Readers out there: what books can you think of that lost you along the way because they just took too long to get to the point? Or, conversely, what books got right to it like a gunshot and had you riveted from start to finish?

Until next time, I’m off to do a little reading, once I decide which of the remaining books I got for Christmas is next. What a nice problem to have.

“It’s about 250 pages.”

As I look ahead to having an actual completed novel—which isn’t a case of counting my chickens before they’re hatched, I don’t think, but rather anticipating what’s to come—there are a few things I have to do that are deceptively difficult. For the most part, they all revolve around one basic question:

“What’s your book about?”


That’s a fair enough question, and one any writer worth their salt should be able to answer (and answer well) in a sentence or two. Believe it or not, that’s not always as easy as it sounds. Take my near-completed novel (which, by the way, has the tentative title Snakebit):

It’s about Jimmy Ray Day, a repo man/enforcer-type guy who works for a crooked car dealer, who’s given a hit to carry out, but he botches the hit in the worst possible way and finds himself on the run from his boss, headed to Mexico with a duffel bag full of cash and cocaine, where he meets a gorgeous (and possibly mentally unstable) young woman who he falls for hard and fast.

Technically that is just one sentence, but it’s a humdinger of a run-on, and that’s just the first half of the book, neglecting to mention anything that happens from that point forward. After spending months (on the conservative side) writing 60,000 + words, trying to summarize it in a few paragraphs or a couple of sentences is pretty hard to do.

But I have to figure it out, because like I said at the beginning, that’s what’s coming up. You have to be able to hook people, make them want to read the book, in a sentence or two—that’s called the “elevator pitch.”

You get it, right? Like, you step onto an elevator and someone else steps on with you (let’s say a forty-something woman in crisp business attire). You exchange pleasantries and you mention you’re a writer (since all writers are so naturally outgoing), and she says, “Is that right? I’m an editor at XXX books.” The elevator starts going up and you realize you have until she gets off the elevator to sell her on your book.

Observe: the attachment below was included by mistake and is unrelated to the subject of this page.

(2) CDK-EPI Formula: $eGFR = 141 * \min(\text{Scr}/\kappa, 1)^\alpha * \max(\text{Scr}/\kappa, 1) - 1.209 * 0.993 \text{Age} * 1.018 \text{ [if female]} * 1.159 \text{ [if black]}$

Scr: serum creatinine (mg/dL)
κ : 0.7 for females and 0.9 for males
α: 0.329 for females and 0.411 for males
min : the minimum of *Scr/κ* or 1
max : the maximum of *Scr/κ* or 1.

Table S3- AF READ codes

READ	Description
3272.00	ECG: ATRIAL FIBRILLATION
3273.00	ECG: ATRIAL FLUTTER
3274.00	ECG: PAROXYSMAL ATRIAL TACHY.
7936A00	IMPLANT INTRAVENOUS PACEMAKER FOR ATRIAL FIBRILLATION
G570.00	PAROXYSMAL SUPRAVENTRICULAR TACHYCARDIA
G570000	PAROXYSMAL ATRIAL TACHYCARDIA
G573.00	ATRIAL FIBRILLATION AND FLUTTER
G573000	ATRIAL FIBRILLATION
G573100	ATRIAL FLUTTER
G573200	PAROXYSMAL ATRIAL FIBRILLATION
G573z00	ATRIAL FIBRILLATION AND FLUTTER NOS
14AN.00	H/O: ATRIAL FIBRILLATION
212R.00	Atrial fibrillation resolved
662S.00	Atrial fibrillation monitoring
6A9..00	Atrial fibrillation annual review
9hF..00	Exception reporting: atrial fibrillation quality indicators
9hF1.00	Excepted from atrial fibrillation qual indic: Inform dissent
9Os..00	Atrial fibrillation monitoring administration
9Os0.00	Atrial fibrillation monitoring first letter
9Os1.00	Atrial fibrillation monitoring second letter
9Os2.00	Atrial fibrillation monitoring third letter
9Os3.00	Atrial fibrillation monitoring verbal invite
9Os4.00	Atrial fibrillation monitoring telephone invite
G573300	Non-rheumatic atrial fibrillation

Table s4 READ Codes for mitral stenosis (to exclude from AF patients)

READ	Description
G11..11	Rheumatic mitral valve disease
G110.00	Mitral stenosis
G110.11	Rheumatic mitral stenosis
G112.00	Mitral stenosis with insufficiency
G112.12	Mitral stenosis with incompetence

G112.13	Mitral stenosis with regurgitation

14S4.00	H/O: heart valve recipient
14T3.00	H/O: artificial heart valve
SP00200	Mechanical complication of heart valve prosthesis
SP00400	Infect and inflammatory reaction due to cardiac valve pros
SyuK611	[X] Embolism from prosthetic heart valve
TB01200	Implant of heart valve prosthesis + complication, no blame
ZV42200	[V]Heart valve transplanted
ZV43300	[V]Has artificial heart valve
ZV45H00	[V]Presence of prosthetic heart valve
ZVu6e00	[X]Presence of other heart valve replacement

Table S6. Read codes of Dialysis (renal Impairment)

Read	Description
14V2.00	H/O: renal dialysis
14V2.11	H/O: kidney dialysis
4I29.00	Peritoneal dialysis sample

You need to have something ready, something you can say without going, “Okay well…so, there’s this guy, right? He’s like, a criminal, but not really a bad guy, you know? So anyway, this thing comes up, and he doesn’t want to do it but he knows he has to…but he messes it up, and…”

No. You need to spout out a couple sentences that explain who the main character is, what the conflict in the story is, and why it’s compelling.

Then, along with the elevator pitch is the dreaded query letter. A query letter is a one page letter that you send either to publishers, editors, or agents to convince them that your book is awesome and you are awesome and everything you do is awesome (in other words, a completely factual document).

Part of the query letter is listing any publishing credentials, which, luckily, I have a few (although I could stand a few more, ya hear me editors who currently have my submissions?). But the most critical part is the synopsis, where (you guessed it) you spend anywhere from one to three paragraphs explaining what your book’s about and making the person reading the query letter want to read (and therefore, publish or try to publish) your book.

Luckily, there are more articles about and examples of query letters than you can shake a stick at. Also, my second novel (tentatively titled Liberating Oz, BTW), whenever it’s finished (I’m trying to stay realistic and just stick with an end of the year goal), has a much simpler plot and a much clearer hook, so I don’t think that one will present the same challenges.

And so, while I try to rectify a short story that’s a great idea at its core but just isn’t working for some reason, prepare to start a second draft of Oz that’s basically a rewrite, and wait for feedback from Snakebit’s beta readers, I’ll also be looking at query letters, maybe hammering out a draft or two of them, and looking for publishers to send them to.

You writers out there—do you have any trouble summarizing your work into a quick hook? What’s been your experience with query letters?

The State of the Jobe Address

Way back in the day, when I was a young, spry and my wife and I first started sending out Christmas cards, I used to try and write little personal messages in them. Nothing major, just a couple of paragraphs on how my wife and I were, and some questions about the recipients—how they were doing, what was new in their life, etc. My efforts were sporadic at best, but the intention was good.